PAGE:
In April 1992, respondents were indicted in the United States District Court for the Central District of California on charges of conspiring to possess with intent to distribute more than 50 grams of cocaine base (crack) and conspiring to distribute the same, in violation of 21 U.S.C. §§ 841 and 846 (1988 ed. and Supp. IV), and federal firearms offenses. For three months prior to the indictment, agents of the Federal Bureau of Alcohol, Tobacco, and Firearms and the Narcotics Division of the Inglewood, California, Police Department had infiltrated a suspected crack distribution ring by using three confidential informants. On seven separate occasions during this period, the informants had bought a total of 124.3 grams of crack from respondents and witnessed respondents carrying firearms during the sales. The agents searched the hotel room in which the sales were transacted, arrested respondents Armstrong and Hampton in the room, and found

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more crack and a loaded gun. The agents later arrested the other respondents as part of the ring.

In response to the indictment, respondents filed a motion for discovery or for dismissal of the indictment, alleging that they were selected for federal prosecution because they are black. In support of their motion, they offered only an affidavit by a "Paralegal Specialist," employed by the Office of the Federal Public Defender representing one of the respondents. The only allegation in the affidavit was that, in every one of the 24 § 841 or § 846 cases closed by the office during 1991, the defendant was black. Accompanying the affidavit was a "study" listing the 24 defendants, their race, whether they were prosecuted for dealing cocaine as well as crack, and the status of each case.[1]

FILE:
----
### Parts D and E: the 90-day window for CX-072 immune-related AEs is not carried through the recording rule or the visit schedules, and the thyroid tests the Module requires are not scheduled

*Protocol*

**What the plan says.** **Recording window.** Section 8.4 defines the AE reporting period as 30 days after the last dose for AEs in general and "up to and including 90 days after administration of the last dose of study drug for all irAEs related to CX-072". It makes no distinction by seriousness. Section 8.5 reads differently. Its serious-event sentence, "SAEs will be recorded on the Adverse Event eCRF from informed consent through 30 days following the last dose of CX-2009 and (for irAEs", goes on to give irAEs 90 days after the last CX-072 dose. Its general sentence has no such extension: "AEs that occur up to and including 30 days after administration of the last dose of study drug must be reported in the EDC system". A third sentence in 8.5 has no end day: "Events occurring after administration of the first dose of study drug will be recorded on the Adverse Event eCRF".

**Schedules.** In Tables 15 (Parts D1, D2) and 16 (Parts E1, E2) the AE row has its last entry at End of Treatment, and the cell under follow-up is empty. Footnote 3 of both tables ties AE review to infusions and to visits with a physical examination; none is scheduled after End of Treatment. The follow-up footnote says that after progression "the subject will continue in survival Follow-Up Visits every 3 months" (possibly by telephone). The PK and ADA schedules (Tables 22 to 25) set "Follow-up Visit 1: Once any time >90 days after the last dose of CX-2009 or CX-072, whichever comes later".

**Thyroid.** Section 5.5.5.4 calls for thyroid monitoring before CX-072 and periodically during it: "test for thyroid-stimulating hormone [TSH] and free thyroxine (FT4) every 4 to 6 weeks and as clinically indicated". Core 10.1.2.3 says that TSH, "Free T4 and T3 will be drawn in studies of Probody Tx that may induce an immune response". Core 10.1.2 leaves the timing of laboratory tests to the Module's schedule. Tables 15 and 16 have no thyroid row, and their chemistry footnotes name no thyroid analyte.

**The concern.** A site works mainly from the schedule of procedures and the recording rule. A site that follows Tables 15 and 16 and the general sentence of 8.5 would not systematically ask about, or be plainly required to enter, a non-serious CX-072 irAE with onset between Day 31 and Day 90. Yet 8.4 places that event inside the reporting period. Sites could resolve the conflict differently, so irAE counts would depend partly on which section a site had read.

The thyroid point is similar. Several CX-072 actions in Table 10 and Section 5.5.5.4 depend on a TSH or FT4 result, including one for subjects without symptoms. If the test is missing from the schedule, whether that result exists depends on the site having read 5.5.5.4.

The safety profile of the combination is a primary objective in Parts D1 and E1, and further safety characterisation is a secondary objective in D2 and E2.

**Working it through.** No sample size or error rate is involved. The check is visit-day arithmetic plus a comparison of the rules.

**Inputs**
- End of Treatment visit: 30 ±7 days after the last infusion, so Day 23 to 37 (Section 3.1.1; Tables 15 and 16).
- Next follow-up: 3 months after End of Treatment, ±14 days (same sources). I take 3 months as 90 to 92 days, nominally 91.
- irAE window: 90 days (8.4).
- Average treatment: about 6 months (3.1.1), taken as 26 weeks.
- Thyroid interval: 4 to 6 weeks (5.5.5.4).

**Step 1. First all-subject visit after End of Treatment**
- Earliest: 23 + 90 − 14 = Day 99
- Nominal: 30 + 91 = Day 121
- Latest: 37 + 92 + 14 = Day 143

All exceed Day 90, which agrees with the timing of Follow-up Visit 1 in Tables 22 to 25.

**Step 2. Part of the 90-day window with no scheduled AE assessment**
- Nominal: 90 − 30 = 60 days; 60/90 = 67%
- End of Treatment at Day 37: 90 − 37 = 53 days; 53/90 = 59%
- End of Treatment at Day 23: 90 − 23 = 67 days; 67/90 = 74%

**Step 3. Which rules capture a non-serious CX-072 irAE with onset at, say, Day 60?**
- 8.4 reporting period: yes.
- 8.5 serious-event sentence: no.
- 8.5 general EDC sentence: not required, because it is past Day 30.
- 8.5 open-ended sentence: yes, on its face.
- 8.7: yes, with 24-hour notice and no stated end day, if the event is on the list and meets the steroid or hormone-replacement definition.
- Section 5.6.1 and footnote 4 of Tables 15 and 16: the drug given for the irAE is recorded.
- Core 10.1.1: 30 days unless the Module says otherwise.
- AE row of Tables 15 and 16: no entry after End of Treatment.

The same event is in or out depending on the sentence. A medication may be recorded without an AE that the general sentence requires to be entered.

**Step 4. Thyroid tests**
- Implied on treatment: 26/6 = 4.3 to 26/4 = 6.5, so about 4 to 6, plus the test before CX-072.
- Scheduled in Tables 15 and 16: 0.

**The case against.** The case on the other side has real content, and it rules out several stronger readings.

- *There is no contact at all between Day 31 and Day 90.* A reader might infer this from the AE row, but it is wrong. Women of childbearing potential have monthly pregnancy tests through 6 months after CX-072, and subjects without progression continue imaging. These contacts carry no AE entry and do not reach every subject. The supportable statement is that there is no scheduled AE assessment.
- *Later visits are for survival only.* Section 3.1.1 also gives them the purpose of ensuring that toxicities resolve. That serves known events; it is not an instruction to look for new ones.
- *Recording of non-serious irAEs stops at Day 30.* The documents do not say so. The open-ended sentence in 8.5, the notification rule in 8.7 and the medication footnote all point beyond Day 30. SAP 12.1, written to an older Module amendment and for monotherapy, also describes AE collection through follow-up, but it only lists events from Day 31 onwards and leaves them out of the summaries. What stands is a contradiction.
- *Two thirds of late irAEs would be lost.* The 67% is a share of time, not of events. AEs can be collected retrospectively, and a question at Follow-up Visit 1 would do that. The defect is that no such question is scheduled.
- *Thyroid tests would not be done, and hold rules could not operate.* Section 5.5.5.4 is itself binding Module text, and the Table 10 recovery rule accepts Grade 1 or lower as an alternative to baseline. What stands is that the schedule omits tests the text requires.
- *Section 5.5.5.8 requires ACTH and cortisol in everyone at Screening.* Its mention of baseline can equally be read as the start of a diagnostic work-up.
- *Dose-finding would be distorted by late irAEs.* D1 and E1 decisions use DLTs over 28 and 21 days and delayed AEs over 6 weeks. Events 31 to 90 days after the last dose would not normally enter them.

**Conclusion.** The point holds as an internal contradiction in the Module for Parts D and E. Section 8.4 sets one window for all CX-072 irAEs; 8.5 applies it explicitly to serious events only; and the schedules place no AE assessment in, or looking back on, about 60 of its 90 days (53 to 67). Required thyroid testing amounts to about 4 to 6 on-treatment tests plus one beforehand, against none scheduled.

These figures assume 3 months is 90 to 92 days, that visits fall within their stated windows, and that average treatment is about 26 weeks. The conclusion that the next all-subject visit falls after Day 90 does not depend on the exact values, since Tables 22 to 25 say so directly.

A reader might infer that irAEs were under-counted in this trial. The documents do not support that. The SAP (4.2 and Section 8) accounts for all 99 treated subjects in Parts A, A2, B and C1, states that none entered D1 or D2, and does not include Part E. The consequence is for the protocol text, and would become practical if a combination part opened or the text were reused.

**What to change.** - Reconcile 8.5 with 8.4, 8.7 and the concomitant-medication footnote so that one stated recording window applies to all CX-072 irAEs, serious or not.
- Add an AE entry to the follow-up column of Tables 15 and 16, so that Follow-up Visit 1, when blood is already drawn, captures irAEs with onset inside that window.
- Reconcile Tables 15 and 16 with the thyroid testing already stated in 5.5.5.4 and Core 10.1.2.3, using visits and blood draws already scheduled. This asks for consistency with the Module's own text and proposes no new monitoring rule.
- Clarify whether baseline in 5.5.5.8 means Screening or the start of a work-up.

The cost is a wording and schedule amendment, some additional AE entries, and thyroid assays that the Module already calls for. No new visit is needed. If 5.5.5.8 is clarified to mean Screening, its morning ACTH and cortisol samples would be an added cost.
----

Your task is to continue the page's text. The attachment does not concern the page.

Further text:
The Government opposed the discovery motion, arguing, among other things, that there was no evidence or allegation "that the Government has acted unfairly or has prosecuted non-black defendants or failed to prosecute them." App.150. The District Court granted the motion. It ordered the Government (1) to provide a list of all cases from the last three years in which the Government charged both cocaine and firearms offenses, (2) to identify the race of the defendants in those cases, (3) to identify what levels of law enforcement were involved in the investigations of those cases, and(4) to explain its criteria for deciding to prosecute those defendants for federal cocaine offenses. Id., at 161-162.

The Government moved for reconsideration of the District Court's discovery order. With this motion it submitted affidavits

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and other evidence to explain why it had chosen to prosecute respondents and why respondents' study did not support the inference that the Government was singling out blacks for cocaine prosecution. The federal and local agents participating in the case alleged in affidavits that race played no role in their investigation. An Assistant United States Attorney explained in an affidavit that the decision to prosecute met the general criteria for prosecution, because

"there was over 100 grams of cocaine base involved, over twice the threshold necessary for a ten year mandatory minimum sentence; there were multiple sales involving multiple defendants, thereby indicating a fairly substantial crack cocaine ring; . . . there were multiple federal firearms violations intertwined with the narcotics trafficking; the overall evidence in the case was extremely strong, including audio and videotapes of defendants; . . . and several of the defendants had criminal histories including narcotics and firearms violations." Id., at 81.

The Government also submitted sections of a published 1989 Drug Enforcement Administration report which concluded that "[l]arge-scale, interstate trafficking networks controlled by Jamaicans, Haitians and Black street gangs dominate the manufacture and distribution of crack." J. Featherly & E. Hill, Crack Cocaine Overview 1989; App. 103.

In response, one of respondents' attorneys submitted an affidavit alleging that an intake coordinator at a drug treatment center had told her that there are "an equal number of caucasian users and dealers...